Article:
These companies announced their green initiatives the only week anyone would notice

No pressure.
No pressure.
Image: Creative Commons/South Bend Voice
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Between the People’s Climate March, which drew huge crowds in New York on Sept. 21, and the United Nations climate summit that kicked off two days later, a number of large US firms have been inspired to trot out initiatives this week related to their sustainability efforts.

While the economic costs of climate change have been outlined, environmental issues still have a way of being presented as a conundrum for businesses, with making money and taking steps to protect the planet seen as goals that are at odds with one another. It isn’t impossible to achieve both, but often times, there are tradeoffs. Take FreshDirect, a New York grocery delivery service. Jeremy Quittner of Inc. reports that despite the company’s pledge to being “green” by delivering during eco-friendly hours, using recyclable boxes, and sourcing food locally, its plan to move its fleet of diesel delivery trucks to the South Bronx from Long Island is causing a stir among local environmentalist groups; the South Bronx has one of the highest asthma rates in the country. On the other hand, the relocation could bring more jobs to the area.

FreshDirect was targeted during the People’s Climate March, where some demonstrators specifically protested the grocery retailer’s planned relocation. (Many others protested big corporations and corporate executives in general.)

The People’s Climate March in New York included less-than-flattering depictions of corporate executives.
The People’s Climate March in New York included less-than-flattering depictions of corporate executives.
Image: Heather Landy

Undeterred by the risk of being called a strange bedfellow, some big companies have used the recent attention on climate-change issues as an opportunity to voice their interest in polluting less or doing more on behalf of the planet. Here are a few of the more notable examples. But do take these announcements with a grain of salt; some of these places don’t have the best rep with environmentalists.

The Rockefellers

Heirs to the Rockefeller family, which made its legendary fortune in the oil business, swore off fossil fuel investments and pledged to reinvest in cleaner energy. The Rockefeller Brothers Fund announced the move as part of a $50 billion divestment campaign involving multiple philanthropies, cities, religious groups, universities, and healthcare interests.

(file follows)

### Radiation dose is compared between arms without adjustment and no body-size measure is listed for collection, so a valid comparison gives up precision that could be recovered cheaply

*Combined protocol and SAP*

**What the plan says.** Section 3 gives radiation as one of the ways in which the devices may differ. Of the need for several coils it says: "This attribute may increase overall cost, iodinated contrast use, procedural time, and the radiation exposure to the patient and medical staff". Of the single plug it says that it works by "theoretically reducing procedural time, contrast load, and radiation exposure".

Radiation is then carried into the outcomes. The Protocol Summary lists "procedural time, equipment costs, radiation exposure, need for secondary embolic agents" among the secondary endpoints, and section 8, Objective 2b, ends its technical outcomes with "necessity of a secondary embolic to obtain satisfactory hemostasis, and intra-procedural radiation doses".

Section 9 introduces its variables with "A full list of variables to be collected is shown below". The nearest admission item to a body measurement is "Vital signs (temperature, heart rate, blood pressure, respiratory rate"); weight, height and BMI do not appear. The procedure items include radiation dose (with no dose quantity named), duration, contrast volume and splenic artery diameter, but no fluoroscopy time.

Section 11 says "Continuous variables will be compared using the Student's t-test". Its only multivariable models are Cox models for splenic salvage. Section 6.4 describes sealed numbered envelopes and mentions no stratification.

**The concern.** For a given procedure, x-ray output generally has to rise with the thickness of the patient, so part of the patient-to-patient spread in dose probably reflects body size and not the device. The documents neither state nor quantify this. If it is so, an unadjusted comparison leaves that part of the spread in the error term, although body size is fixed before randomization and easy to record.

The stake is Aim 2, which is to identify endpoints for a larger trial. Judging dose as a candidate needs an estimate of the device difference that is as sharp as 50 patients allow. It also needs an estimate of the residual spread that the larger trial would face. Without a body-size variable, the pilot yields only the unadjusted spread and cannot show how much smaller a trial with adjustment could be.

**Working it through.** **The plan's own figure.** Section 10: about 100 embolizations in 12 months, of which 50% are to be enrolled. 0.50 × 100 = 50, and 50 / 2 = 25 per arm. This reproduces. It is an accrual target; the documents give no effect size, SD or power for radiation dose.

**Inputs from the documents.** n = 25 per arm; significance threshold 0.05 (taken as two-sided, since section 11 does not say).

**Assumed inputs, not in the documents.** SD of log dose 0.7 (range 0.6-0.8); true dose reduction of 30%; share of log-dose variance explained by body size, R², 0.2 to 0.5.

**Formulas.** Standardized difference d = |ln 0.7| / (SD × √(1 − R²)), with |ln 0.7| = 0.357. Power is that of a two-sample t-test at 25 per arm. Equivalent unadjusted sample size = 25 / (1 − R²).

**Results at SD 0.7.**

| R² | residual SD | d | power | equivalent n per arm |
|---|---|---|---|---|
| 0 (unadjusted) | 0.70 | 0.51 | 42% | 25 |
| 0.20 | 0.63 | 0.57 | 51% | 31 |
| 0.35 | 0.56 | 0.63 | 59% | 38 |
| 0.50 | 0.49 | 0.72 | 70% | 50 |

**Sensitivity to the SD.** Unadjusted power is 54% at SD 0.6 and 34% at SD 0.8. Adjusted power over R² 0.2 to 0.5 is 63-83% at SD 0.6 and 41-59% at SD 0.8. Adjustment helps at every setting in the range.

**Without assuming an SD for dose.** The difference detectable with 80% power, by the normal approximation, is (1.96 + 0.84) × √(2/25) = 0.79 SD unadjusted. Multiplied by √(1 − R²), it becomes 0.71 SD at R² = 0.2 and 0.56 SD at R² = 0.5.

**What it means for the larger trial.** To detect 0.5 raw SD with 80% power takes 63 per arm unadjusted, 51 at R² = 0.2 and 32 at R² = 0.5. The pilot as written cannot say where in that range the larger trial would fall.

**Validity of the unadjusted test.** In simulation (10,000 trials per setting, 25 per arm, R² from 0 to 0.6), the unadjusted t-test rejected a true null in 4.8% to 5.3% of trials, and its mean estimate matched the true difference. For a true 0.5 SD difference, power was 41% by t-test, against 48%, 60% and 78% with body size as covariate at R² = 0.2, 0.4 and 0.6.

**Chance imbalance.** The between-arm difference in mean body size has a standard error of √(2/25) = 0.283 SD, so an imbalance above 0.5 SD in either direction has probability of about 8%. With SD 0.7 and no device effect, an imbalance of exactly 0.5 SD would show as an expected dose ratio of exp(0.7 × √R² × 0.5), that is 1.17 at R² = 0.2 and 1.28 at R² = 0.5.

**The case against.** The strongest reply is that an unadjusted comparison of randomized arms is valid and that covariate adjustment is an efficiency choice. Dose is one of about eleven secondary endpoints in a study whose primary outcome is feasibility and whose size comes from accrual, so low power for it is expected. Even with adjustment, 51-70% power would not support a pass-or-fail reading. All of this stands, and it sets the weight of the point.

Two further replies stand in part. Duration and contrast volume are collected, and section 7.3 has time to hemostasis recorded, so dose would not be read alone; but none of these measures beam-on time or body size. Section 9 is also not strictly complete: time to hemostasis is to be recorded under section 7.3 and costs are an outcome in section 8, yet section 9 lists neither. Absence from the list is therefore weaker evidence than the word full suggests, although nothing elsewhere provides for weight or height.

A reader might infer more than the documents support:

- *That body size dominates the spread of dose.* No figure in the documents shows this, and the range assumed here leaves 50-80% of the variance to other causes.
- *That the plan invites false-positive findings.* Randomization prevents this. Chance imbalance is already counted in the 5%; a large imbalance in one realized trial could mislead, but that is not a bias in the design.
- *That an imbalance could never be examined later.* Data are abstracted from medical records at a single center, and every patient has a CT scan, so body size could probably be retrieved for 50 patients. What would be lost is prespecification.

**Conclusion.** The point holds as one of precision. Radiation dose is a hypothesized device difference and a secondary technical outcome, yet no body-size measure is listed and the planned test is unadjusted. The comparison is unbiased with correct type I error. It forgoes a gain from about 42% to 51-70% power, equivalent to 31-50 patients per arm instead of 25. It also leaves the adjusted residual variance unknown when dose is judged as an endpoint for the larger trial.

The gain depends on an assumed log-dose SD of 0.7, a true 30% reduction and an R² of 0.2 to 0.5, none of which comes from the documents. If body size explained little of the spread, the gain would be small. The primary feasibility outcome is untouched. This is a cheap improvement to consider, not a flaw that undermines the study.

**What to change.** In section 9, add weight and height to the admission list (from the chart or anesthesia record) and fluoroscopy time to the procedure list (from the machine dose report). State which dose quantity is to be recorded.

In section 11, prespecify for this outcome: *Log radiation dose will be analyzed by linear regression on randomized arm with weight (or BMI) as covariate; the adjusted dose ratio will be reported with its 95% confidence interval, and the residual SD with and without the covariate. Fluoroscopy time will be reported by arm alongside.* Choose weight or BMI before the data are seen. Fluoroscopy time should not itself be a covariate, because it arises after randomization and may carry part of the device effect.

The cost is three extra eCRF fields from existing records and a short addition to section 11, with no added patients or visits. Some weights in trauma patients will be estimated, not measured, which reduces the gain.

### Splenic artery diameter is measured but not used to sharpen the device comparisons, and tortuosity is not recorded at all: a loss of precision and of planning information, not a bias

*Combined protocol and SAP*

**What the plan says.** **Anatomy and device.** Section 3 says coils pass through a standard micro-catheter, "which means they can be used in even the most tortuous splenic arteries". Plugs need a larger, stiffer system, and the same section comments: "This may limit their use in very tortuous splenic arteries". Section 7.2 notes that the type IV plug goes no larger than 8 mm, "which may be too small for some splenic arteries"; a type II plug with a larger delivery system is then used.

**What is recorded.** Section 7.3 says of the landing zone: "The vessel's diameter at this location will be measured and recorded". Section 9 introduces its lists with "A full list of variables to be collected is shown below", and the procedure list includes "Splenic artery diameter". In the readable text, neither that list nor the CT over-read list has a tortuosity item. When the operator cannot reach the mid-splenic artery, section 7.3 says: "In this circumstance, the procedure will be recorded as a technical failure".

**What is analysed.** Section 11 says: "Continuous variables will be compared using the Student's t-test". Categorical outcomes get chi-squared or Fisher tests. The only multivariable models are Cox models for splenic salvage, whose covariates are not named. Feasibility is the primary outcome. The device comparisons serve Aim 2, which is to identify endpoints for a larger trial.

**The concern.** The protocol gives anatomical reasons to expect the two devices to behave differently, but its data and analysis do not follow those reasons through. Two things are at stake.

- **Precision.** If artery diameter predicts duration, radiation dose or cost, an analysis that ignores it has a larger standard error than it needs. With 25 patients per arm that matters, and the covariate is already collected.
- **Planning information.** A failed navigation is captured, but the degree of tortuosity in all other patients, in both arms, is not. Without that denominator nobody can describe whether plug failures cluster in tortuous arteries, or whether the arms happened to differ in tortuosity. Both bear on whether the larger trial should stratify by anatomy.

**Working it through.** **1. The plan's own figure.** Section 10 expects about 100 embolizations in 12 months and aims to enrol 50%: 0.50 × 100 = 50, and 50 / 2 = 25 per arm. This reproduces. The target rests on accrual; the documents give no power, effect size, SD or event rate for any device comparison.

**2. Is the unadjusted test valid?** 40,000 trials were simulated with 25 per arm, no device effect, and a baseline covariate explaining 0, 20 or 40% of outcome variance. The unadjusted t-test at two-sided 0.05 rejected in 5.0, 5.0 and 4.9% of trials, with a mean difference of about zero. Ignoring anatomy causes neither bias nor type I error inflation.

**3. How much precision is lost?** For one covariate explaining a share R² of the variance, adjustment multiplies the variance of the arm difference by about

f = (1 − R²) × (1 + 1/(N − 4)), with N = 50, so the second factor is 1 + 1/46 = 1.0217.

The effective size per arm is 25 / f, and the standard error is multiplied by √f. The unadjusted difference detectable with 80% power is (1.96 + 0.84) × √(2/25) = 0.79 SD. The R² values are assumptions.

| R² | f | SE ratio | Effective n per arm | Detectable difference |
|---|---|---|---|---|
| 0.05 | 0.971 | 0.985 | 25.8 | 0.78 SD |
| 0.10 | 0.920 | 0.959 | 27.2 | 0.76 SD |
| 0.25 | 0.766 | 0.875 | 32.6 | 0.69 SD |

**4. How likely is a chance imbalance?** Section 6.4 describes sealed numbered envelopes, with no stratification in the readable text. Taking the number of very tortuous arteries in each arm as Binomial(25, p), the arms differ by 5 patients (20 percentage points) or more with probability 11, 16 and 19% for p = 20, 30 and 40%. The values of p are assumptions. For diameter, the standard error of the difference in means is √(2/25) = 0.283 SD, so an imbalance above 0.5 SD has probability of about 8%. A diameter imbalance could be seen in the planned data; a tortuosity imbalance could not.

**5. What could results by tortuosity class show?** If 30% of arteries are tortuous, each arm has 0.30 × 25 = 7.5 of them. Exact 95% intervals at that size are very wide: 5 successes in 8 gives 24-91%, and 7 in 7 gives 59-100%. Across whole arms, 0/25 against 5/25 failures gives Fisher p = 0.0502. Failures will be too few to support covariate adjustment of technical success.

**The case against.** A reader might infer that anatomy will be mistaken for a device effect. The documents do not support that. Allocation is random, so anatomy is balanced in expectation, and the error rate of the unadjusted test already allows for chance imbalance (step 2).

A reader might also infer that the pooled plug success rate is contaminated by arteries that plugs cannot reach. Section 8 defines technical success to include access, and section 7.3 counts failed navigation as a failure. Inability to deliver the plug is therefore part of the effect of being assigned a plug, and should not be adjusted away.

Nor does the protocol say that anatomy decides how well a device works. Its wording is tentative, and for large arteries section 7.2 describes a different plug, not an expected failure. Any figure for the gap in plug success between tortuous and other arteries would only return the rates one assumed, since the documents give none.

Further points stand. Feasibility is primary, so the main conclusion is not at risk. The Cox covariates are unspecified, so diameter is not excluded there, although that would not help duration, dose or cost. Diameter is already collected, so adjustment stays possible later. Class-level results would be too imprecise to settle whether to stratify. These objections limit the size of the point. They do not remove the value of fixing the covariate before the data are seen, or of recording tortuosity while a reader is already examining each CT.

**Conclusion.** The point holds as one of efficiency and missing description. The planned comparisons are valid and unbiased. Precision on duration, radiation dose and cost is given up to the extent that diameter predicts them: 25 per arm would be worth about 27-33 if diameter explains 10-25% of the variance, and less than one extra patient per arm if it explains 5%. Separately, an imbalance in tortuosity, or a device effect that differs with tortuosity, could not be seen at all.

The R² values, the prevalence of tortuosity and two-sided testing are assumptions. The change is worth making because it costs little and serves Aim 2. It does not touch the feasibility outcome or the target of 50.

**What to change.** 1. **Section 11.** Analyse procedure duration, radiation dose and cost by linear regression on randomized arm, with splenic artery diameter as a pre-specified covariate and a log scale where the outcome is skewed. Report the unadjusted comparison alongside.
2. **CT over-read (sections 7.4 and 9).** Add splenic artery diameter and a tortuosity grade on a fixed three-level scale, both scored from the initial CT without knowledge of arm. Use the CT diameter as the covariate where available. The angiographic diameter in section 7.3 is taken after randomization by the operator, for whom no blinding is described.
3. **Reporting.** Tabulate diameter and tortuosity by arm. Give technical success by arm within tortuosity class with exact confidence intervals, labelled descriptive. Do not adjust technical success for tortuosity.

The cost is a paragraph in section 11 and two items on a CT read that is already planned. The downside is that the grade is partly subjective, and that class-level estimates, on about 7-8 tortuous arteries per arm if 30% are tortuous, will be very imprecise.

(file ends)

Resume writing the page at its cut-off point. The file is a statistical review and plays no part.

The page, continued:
The tire producer announced a plan this week to make use of rice husk waste otherwise destined for landfills. The ash leftover from burnt rice husks works as an “environmentally friendly” source of silica, which increases tire strength and traction and promotes better fuel efficiency. But rubber tires still have a long way to go on the road to green.

TD Bank

The bank said it would plant 1,100 trees in 21 US cities along the East Coast. The volunteer effort will mark the fourth annual TD Tree Days event, which is intended to expand urban forests and promote the environmental benefits of trees.


The internet search-engine giant plans to cut ties with a right-wing lobbying group, American Legislative Exchange Council. Google’s chairman, Eric Schmidt, said the company made a mistake in funding ALEC, which opposes US action on climate change. But don’t applaud Google just yet; they have been criticized by environmental activists for contributing $699,195 (pdf) to candidates for political office who deny the science of human-caused climate change.

Bank of America

CEO Brian Moynihan announced an initiative at the UN Climate Summit that seeks to raise as much as $10 billion for clean energy projects. As part of the Catalytic Investment Initiative, Bank of America will commit $1 billion in capital to help reduce the investment risk associated with sustainability projects, particularly in emerging markets, making them more attractive to a broader pool of potential investors.